|Photo Credit: Fox Searchlight Pictures|
Like athletes on the field laying it all on the line, sports movies have to have a certain finesse. They strive to capture the underdog versus the champions-that-can’t-be-beat, setting audiences on the sidelines to witness the push-and-pull of who deserves to win. Uplifting and compelling, directors Valerie Faris and Jonathan Dayton’s Battle of the Sexes is one of timeliest movies to come along, showcasing one of the biggest matches in tennis history and exploring the importance of perserverance.
In 1973, Billie Jean King (Emma Stone) began a revolution for pay equality when she discovered herself and her fellow teammates weren’t getting paid as much as their male counterparts. Starting their own women’s tournament sparks an exhibition for Wimbledon Champion turned hustler Bobby Riggs (Steve Carrell) to make women's lib a laughingstock. Along the way, King discovers more than the power of her voice and talent on the court, but also an attraction towards a hairstylist Marilyn Barnett (Andrea Riseborough) despite being married. King's defiance against playing by men's rules and Rigg's display of misogynistic showmanship kicks off a match for the ages.
In life, every day, we see how society splits up opportunities between genders, sexuality, religion, and race. There’s a hierarchy of respect that trickles down from those born with privilege or power and those without. Similar to A League of Their Own which reinforced female baseball players keeping America’s past-time alive during World War II, and Hidden Figures shining a light on women of color helping to send astronauts into space, Battle of the Sexes spotlights the making to one of tennis's biggest matches. Ignorance can be life and cinema's greatest villains, creating the tension here between Riggs's chauvinist exhibition and King feeling pressured to keep her attraction a secret and be a leader to women's rights. Their feud grows as we see them off the court, juggling drama to keep the story engaging and serving inspiration as a real game-changer now and in the future.
At the center of the movie is its leading cast. Having watched Emma Stone evolve between being a comedienne to dramatic star on the big screen, her performance here as King is one of her best so far. Beautifully mirroring her Oscars speech when she won Best Actress in La La Land, she hasn’t stopped growing as a performer and stepping out of her comfort zone, and that’s evident in how much she loses herself in this role. King is as vulnerable as she is strong-willed, allowing her to be scared of the second-hand homophobia and realizing her attraction to women, as well as being confident but doubtful of her ability to beat Riggs; to earn a victory for women at the time. Stone's main counterpart, Steve Carell as Riggs, is likable and funny, except for what he believes in. He's able to play a bigger-than-life personality to draw support in their match, but also ground down his personal issues like a floundering marriage and gambling addiction. He's not too over-the-top that his promotional escapades cashes in on the gender issues at the time. As much as King and Riggs are pitted against each other, the scripts engages in showing both of their strengths and weaknesses.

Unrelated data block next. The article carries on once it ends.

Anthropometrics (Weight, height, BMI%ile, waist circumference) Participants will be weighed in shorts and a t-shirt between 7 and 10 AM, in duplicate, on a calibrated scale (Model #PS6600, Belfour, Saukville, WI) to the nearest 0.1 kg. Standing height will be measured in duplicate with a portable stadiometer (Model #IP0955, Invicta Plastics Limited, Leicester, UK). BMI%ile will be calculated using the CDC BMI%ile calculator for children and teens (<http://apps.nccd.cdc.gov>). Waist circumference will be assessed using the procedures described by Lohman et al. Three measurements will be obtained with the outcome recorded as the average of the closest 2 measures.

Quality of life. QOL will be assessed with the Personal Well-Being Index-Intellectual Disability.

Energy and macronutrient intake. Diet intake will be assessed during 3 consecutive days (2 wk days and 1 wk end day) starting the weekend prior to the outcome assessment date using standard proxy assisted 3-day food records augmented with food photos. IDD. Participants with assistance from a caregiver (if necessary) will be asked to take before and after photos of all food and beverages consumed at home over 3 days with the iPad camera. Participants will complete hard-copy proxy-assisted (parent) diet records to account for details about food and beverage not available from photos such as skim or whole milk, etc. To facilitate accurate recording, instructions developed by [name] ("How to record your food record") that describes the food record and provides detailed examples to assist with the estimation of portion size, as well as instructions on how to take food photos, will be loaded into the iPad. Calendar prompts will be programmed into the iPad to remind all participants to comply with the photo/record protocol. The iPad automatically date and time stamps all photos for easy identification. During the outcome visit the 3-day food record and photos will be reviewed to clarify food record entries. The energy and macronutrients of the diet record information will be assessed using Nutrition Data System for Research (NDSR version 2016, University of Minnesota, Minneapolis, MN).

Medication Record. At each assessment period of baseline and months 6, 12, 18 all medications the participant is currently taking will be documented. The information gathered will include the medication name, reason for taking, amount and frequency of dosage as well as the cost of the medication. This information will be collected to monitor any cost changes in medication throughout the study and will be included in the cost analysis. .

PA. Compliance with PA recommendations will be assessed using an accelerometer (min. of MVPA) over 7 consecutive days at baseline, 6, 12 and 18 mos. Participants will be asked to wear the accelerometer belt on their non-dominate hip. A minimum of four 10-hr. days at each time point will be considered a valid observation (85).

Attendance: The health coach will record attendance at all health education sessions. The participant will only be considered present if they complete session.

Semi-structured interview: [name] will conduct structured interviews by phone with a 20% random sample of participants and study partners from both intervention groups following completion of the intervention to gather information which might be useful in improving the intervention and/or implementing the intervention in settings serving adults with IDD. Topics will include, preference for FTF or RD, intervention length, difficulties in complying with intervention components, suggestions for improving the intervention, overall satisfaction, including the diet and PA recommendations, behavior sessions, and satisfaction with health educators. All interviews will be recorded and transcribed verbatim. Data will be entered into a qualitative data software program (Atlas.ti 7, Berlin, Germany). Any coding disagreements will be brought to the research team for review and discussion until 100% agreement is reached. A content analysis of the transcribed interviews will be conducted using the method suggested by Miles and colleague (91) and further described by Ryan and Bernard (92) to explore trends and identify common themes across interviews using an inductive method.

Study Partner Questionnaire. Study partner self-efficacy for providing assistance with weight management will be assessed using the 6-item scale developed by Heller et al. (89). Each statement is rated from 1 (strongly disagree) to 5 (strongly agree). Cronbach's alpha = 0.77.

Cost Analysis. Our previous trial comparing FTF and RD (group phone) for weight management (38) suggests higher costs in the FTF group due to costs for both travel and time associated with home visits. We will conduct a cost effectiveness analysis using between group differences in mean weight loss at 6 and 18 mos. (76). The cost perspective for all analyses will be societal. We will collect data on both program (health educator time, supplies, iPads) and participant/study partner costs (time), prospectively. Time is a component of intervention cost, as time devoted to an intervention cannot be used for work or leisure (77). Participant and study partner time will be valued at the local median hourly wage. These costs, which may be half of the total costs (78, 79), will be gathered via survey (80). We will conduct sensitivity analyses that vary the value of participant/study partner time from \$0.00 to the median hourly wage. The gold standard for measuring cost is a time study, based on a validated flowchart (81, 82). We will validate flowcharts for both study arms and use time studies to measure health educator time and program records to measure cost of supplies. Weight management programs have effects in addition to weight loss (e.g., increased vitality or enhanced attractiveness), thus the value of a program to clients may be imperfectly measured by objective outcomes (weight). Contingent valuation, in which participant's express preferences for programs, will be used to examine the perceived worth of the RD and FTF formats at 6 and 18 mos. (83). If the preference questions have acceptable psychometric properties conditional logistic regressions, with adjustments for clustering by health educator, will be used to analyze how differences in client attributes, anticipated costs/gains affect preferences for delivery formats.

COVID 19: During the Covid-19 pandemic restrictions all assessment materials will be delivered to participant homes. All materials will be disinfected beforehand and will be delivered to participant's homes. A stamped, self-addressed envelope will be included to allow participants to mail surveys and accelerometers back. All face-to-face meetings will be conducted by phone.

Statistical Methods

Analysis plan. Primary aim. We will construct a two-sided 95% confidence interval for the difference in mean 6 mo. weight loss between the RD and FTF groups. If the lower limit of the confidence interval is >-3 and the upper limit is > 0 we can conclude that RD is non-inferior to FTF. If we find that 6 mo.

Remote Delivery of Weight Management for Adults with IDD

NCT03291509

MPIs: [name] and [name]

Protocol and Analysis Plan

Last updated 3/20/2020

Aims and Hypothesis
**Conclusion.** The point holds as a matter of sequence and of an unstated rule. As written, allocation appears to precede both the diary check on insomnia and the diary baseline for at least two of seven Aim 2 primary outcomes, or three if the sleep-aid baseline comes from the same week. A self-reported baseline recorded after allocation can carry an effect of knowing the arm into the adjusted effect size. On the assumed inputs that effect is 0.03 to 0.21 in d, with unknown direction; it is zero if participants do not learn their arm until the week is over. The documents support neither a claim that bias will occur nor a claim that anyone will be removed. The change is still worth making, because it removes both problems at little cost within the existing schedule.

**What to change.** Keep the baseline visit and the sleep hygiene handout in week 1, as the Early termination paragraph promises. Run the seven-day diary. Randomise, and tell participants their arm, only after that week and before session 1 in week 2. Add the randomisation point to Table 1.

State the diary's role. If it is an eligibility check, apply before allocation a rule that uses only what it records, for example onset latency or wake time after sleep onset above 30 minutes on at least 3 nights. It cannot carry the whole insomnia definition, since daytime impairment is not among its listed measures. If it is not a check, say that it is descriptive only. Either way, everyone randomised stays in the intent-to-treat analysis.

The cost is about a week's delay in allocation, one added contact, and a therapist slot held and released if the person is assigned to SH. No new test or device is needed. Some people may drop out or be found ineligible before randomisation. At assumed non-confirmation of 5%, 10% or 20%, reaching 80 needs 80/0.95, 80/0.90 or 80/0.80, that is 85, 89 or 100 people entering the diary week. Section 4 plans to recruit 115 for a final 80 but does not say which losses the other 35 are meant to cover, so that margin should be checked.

Considering the current climate of inequality, especially Hollywood right now, it’s bewildering that one of cinema’s better takes about a gay woman fighting to be respected has been widely ignored so far. A definite case can be made that the movie overlooks pivotal aspects of King's sexuality, but that longtime analysis of fact versus fiction is the same issue most biopics can't escape, and this one doesn't fare too badly. Some say the movie was too lighthearted and also contained too much plot, but for a two hour movie, it's the right length to see the main players' problems and saving most of the action for the big showdown. There's no missing the beats about who, what, when, why, and how the match between King and Riggs is set, and that's sometimes all a movie needs instead of stacking the deck so full it's hard to follow or heavy-handed.
Battle of the Sexes starts with King's stand for equal pay, and in the end her perseverance becomes about earning respect for herself and other female players; being treated as an equal is as important as being paid the same as our counterparts. As the years wore on, she became the first female athlete to be awarded the Presidential Medal of Freedom Honor, and continued to fight for gay rights and Title XI. Meanwhile, Riggs accepted his participation in the second-wave women's movement becoming good friends with King for the rest of his life. That said, as inspiring as King's resolve is, it's difficult for Battle of the Sexes to not feel a little dated because the fight for equality is ongoing. Sometimes in this age we want to keep history in the past because it shows us how little the needle has moved, but it's necessary to be reminded of how some defied the norm. That's how small stances ultimately turn into great achievements. And we need everyone to make it happen.
Have you seen Battle of the Sexes?
What did you think?